Recording on a dictaphone your unviersity/college lectures & seminars (or practicals, classes etc.) is a great little method to re-cap on study material & content (giving you that edge on other students for when it comes to exams) -- where you may have missed or misheard a particular aspect or simply need further clarification to revise it as it didn't quite sink in the first time (or the more likely case that you are perhaps a bit hungover from the night before, so can't really take any of it in for the time being).
But, to carry out such a 'procedure' successfully you will need to get a top rated voice recorder -- as you don't want any potential mishaps occurring with a poor shabby one -- such as: failing to record clearly what the lecturer is saying, has a limited memory so it cuts out half way or isn't clearly organised so you don't what recording corresponds to what lecture (wasting a whole lotta time) etc. Here, however I have saved all the hard work of researching as to which is the best dictaphone for recording lectures for you in the showcase below.
Amazon Price: $110.00 Buy Now
(price as of May 31, 2016)
With a 2 GB memory, you won't really ever be short on space realistically (I managed to record a whole 10 week term of Economics lectures -- which I eventually just quickly & simply uploaded on to my iMac/ home PC /Dell Laptop (if you need more though you can buy a micro 5GB SD card for like an extra $10 -- to offer substantially more recording time) & with its quite clear navigation display (it obviously it takes a bit of getting used to at first, I had a play around with it for a short while -- getting to know the ins & outs of it, so there wouldn't be any mishaps -- but it is basically just 'Play', 'Record', 'Pause') and high quality recording (I have never had any troubles with crackling etc., pretty much every word is crystal clear) -- makes it a very decent option to take a look at.
A further note: is that it works with voice software (e.g. Dragon voice), so it can translate the recordings to text (never used it myself, although probably should have done). Also, it saves the files as MP3 Audio files. To power, it requires 2 AAA batteries -- Sony do provide you with the first bundle though.
Amazon Price: $159.99 Buy Now
(price as of May 31, 2016)
Obviously, being compact & lightweight means it is extremely portable, no issues there. It also has a fast email connection via USB as well as a quick MP3 & WMA file transfers to PC. Moreover, it has a fitted headphone jack with adjustable playback speed which I found particularly great with recordings (with the Sony) -- as you can get through a 2 hour lecture in like 75 minutes (saving you 45 minutes for more important tasks). (Bonus Tip: set the play speed to like 1.5 x on youtube lectures too).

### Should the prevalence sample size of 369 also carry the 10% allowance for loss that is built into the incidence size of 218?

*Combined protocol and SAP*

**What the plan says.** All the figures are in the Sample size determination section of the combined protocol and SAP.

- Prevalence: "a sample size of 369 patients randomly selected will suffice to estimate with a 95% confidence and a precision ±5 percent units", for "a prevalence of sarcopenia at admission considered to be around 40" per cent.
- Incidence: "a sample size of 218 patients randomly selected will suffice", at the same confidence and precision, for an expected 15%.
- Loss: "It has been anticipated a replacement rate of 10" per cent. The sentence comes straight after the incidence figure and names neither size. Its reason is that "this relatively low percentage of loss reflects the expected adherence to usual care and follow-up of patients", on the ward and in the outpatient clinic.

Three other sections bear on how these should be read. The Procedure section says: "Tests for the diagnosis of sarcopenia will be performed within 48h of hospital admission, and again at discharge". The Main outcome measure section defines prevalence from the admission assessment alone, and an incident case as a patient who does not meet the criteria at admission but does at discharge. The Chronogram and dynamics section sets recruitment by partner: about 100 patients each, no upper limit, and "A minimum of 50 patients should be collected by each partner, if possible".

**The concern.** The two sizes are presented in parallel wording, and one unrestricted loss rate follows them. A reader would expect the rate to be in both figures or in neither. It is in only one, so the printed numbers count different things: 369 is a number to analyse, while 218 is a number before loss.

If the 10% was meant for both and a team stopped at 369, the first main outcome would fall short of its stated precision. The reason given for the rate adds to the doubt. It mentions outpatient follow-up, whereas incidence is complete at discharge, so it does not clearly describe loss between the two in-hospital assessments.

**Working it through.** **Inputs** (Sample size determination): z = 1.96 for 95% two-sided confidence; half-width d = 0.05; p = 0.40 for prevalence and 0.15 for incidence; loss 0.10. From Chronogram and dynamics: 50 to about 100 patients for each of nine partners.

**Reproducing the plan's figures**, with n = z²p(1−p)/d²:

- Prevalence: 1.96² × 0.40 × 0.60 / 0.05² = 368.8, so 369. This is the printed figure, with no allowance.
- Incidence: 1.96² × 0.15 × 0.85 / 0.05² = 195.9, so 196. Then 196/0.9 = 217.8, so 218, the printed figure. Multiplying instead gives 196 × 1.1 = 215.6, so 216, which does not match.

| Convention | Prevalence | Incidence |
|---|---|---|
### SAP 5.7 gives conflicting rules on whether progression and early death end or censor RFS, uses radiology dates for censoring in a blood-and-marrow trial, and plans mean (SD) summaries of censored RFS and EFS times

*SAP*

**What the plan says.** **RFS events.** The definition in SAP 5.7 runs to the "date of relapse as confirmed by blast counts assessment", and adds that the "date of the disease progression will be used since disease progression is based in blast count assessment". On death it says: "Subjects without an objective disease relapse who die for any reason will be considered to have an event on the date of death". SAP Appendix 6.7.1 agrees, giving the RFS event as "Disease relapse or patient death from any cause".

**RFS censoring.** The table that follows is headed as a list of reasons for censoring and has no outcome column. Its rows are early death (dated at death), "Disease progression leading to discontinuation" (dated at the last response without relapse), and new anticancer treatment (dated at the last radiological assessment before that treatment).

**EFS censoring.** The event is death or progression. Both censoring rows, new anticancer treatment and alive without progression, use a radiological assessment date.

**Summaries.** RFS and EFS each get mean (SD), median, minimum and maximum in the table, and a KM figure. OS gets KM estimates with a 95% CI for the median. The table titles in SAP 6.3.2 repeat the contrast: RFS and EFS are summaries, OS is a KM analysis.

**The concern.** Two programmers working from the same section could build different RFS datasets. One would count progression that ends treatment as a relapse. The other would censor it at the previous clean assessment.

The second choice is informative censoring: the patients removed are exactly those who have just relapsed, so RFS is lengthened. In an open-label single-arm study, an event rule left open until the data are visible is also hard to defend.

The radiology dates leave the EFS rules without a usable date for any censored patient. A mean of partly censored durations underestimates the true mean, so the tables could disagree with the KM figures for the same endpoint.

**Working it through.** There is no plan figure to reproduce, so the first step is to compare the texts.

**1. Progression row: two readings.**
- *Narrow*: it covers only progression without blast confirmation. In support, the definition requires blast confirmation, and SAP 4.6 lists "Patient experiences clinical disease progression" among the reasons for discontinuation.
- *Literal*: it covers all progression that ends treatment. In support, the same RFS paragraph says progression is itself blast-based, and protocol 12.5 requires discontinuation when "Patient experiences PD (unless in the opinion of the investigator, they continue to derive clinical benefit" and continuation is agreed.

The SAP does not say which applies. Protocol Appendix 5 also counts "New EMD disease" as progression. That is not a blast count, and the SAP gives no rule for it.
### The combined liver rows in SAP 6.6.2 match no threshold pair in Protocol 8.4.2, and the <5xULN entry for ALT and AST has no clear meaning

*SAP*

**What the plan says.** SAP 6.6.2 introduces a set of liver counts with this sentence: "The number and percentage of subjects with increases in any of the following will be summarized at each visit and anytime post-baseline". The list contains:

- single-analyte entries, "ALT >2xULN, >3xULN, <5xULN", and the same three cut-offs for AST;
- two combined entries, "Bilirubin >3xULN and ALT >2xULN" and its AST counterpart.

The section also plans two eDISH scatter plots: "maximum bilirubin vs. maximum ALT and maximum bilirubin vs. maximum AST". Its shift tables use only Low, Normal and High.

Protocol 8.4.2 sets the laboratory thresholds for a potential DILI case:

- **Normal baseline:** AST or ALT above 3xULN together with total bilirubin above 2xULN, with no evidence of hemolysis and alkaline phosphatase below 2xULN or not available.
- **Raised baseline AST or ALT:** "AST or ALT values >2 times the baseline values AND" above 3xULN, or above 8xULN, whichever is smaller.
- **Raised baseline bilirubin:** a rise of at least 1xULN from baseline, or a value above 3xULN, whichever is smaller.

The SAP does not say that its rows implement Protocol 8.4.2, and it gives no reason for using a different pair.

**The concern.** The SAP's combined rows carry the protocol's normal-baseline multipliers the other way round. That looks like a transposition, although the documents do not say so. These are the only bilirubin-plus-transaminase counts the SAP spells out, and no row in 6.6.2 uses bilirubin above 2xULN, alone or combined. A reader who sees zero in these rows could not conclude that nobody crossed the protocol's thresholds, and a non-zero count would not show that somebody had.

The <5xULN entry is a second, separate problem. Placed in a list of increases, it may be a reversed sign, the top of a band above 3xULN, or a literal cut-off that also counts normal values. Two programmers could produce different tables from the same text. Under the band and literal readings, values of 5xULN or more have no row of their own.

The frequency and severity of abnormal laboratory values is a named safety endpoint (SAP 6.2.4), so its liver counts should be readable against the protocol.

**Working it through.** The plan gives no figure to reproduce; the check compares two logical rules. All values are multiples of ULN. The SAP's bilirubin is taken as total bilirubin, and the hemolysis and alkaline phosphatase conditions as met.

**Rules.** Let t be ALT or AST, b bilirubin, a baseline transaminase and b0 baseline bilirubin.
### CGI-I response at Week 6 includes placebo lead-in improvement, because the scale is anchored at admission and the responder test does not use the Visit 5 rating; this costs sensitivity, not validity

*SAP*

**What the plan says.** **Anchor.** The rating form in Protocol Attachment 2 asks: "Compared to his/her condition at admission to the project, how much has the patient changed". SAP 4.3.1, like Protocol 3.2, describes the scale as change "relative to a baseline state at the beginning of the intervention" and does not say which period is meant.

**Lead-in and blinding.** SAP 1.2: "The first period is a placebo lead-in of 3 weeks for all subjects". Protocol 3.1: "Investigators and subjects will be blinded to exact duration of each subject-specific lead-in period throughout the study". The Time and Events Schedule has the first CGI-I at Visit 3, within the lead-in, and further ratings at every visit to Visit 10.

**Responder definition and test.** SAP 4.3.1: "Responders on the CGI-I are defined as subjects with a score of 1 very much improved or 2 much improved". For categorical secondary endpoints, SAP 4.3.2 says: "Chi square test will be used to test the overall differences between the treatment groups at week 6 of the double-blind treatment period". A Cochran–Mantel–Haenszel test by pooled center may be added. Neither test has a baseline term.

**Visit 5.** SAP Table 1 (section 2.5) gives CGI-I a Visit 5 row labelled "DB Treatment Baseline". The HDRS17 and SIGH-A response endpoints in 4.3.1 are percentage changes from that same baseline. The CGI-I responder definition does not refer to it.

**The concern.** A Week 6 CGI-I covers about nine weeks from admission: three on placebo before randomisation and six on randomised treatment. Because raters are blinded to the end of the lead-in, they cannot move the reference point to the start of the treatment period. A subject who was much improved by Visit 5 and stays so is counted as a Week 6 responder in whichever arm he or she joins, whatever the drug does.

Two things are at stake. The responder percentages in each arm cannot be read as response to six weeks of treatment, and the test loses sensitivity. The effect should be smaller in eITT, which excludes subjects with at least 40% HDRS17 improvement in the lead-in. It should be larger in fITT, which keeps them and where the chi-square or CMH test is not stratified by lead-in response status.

But, the aspect I think is really useful is the 'Calendar Search Function' allowing you to quickly match up what recording goes with what lecture -- so you don't have to spend time working out which is what. Also, being 'voice activated' is a pretty cool aspect too -- although not really sure that this would be particularly useful in a lecture environment. What is important though is the 'Scene' select meaning it optimizes recording depending on the environment you are in -- a lecture hall or a conference room -- it adapts the microphones to optimise the sound quality.
Amazon Price: $159.49 Buy Now
(price as of May 31, 2016)
To start it offers 8 Gb of memory which translates to over 2000 hours of recording, so basically you can record every single lecture, seminar, practical you ever have had on a three/four/give year college/university degree course and still get no where near full capacity. Also, the recording quality is pretty much unrivaled where it has "two internal directional condenser microphones" -- hence there will be next to no background noise of other students coughing & murmuring -- furthermore you can through the Noise cancellation feature actually edit & dampen unwanted such noise, for crystal clear play back. Moreover, it comes with an integrated voice balancer function that allows in tandem with 'scene' selection to compensate on distance -- this is what makes the WS-801/2/3 so great for lectures.
You might also think because it is expensive it will be difficult to operate, you would be wrong it is super simple to use where it has a red light to indicate recording & easy user interface.
Moreover, it has a lot of the features that the VN702PC has (but improved & adjusted) such as with the 'USB direct' for both use on both Mac & PC -- for ultra fast file transfer & voice activation instruction -- moreover it charges the battery (it works on one AAA alkaline battery, that's rechargeable -- saving you the maintenance cost of replacing AAA batteries).With multiple file format recordings -- WMA, MP3, PCM for even further versatility. It also comes with the calendar search function as well as index marks of up to 99 -- allowing you to give a brief description as to what each recording & lecture was about.
Like the changeable adjustable playback speed saves you time -- this model also has a playback function whereby it will skip sections where there is no speaking -- making lectures seem seamless in speaking, saving you yet more time (you won't realise how useful this actually is until you start properly using a dictaphone for recording & playing back lectures). In all, this is really well reviewed device that is pretty much the best digital Dictaphone for recording lectures that you are going to find on the market.
Which model will you get & why? Also, if you have any questions, comments, concerns regarding either the article 'Best Dictaphones for recording lectures' or about any of the models mentioned above (particularly the Sony ICD-PX312) then please do not hesitate to make them in the comments section & I will be sure to get back to you as soon as possible.